Especially for recurring services, you don’t want to put yourself in a position of defending your pricing against their idea of what something should costs. You’re the expert, so prospects shouldn’t set your fees.
If you’re in a situation where you really want to help a business that cannot afford your services, then you can use their budget to find a smaller package or mini-service that gets them some results within their budget. But know that other than referrals to similar businesses with similar budget constraints, that relationship will probably NOT transfer into more significant business or more money.
If you’re still just not confident putting your price range out there and want to talk budgets with prospects here are some ways you can do both:
“Typically, these projects run between $800 to $1000, depending on a few factors. Is that around what you were expecting?”
“Based on similar projects we’ve done, I think this might come in around $2000. Does that fit in your budget, or did you have a different number?”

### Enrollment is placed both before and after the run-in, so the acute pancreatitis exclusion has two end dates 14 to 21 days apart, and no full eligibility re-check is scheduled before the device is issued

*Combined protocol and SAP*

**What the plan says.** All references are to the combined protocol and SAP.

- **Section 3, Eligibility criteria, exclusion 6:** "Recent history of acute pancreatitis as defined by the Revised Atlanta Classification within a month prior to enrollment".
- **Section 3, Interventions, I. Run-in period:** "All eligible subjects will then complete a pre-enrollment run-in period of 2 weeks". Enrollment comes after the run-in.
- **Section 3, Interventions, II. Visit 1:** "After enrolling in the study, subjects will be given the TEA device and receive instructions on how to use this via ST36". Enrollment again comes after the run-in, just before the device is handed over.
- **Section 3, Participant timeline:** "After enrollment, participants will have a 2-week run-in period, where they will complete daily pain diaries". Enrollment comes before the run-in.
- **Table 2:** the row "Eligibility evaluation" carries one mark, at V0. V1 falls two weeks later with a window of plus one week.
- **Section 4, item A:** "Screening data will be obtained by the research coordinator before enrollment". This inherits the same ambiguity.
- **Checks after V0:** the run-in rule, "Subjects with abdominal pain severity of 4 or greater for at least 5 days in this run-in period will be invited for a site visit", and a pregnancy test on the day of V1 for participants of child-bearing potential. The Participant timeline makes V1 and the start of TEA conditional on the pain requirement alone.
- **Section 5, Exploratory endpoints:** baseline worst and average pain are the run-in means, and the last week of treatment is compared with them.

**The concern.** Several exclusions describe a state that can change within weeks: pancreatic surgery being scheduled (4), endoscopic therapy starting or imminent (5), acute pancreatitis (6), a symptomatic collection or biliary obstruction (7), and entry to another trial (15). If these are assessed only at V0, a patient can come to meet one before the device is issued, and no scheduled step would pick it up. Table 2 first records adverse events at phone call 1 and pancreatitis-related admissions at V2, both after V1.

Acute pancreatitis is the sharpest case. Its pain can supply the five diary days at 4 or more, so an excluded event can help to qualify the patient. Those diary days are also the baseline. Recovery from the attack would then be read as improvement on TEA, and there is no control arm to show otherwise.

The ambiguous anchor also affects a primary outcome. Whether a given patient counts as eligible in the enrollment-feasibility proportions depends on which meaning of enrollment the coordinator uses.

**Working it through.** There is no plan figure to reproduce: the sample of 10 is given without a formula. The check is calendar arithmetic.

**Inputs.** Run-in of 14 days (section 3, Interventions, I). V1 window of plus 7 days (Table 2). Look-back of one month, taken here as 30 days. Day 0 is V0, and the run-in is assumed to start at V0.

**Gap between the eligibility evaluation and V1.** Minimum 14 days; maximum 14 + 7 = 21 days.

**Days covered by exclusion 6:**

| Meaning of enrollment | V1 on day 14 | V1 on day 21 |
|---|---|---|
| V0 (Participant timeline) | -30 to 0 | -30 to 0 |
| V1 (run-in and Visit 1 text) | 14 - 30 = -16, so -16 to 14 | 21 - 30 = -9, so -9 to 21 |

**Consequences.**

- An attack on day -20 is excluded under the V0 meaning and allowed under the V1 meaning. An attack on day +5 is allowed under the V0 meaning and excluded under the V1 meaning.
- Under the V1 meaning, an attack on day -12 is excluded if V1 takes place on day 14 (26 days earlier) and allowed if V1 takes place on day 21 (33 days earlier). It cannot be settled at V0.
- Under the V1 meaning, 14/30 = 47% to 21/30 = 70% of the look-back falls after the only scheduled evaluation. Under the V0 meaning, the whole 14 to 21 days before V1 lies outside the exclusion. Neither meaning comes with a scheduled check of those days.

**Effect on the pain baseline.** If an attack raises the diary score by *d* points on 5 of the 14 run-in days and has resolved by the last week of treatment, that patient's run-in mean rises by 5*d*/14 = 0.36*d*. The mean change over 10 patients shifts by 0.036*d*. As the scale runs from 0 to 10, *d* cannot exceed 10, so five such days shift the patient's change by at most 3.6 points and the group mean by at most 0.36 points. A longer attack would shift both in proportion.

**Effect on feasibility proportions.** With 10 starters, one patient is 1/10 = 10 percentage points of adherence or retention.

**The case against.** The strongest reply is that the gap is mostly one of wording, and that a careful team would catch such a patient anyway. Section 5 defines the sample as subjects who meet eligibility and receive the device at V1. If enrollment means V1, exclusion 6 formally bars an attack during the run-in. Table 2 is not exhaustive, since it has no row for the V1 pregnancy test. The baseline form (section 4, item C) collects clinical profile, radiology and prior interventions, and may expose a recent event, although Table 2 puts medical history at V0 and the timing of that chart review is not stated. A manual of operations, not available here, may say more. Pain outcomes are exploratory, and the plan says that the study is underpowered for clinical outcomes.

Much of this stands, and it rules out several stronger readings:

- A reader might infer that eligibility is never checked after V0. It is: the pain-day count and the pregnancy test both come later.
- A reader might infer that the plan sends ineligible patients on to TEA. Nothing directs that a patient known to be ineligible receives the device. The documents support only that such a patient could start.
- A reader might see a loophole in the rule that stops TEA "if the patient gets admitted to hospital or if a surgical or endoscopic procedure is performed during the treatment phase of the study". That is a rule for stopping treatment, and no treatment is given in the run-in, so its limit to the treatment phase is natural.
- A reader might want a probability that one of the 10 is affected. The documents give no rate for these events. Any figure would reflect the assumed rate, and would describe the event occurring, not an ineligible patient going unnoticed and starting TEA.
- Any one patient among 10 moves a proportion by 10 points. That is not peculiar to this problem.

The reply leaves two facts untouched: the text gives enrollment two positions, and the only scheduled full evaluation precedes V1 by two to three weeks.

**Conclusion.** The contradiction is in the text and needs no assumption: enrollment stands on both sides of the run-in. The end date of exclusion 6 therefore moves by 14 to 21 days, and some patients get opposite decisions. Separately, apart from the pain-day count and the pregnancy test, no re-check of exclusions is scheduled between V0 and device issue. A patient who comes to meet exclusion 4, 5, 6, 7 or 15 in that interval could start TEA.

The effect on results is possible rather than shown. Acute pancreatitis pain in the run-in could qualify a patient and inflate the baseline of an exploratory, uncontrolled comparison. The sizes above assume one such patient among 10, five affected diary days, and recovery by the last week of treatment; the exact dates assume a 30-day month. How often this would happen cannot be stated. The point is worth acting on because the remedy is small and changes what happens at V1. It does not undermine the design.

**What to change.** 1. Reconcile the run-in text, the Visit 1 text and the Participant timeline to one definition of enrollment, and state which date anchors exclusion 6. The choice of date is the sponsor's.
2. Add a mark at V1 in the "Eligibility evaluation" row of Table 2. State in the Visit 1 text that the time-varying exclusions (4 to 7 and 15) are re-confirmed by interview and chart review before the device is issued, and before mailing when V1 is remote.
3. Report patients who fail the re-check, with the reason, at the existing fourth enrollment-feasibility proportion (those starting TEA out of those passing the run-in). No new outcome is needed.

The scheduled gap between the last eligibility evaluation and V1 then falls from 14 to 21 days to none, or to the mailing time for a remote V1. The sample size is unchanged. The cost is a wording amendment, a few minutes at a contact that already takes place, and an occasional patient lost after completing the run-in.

“Do you have a budget you need to stay in for this project because sometimes people are surprised at paying $500 to $700 a month for this?”
With these examples, you’ll see that you can find out their budget, but more importantly, immediately discern how their budget plays against your pricing structure.
Talked About Money… Now What?
You’ve got the yucky part out of the way, so now what?
This is the awesome part! Either they have disqualified themselves in regards to pricing, or you get to CHOOSE to convert the prospect into a paying client.
If their pricing ideas and budgets don’t match, you shouldn’t waste any more time. You can refer them to someone else, or wish them well in future endeavors and politely end the conversation.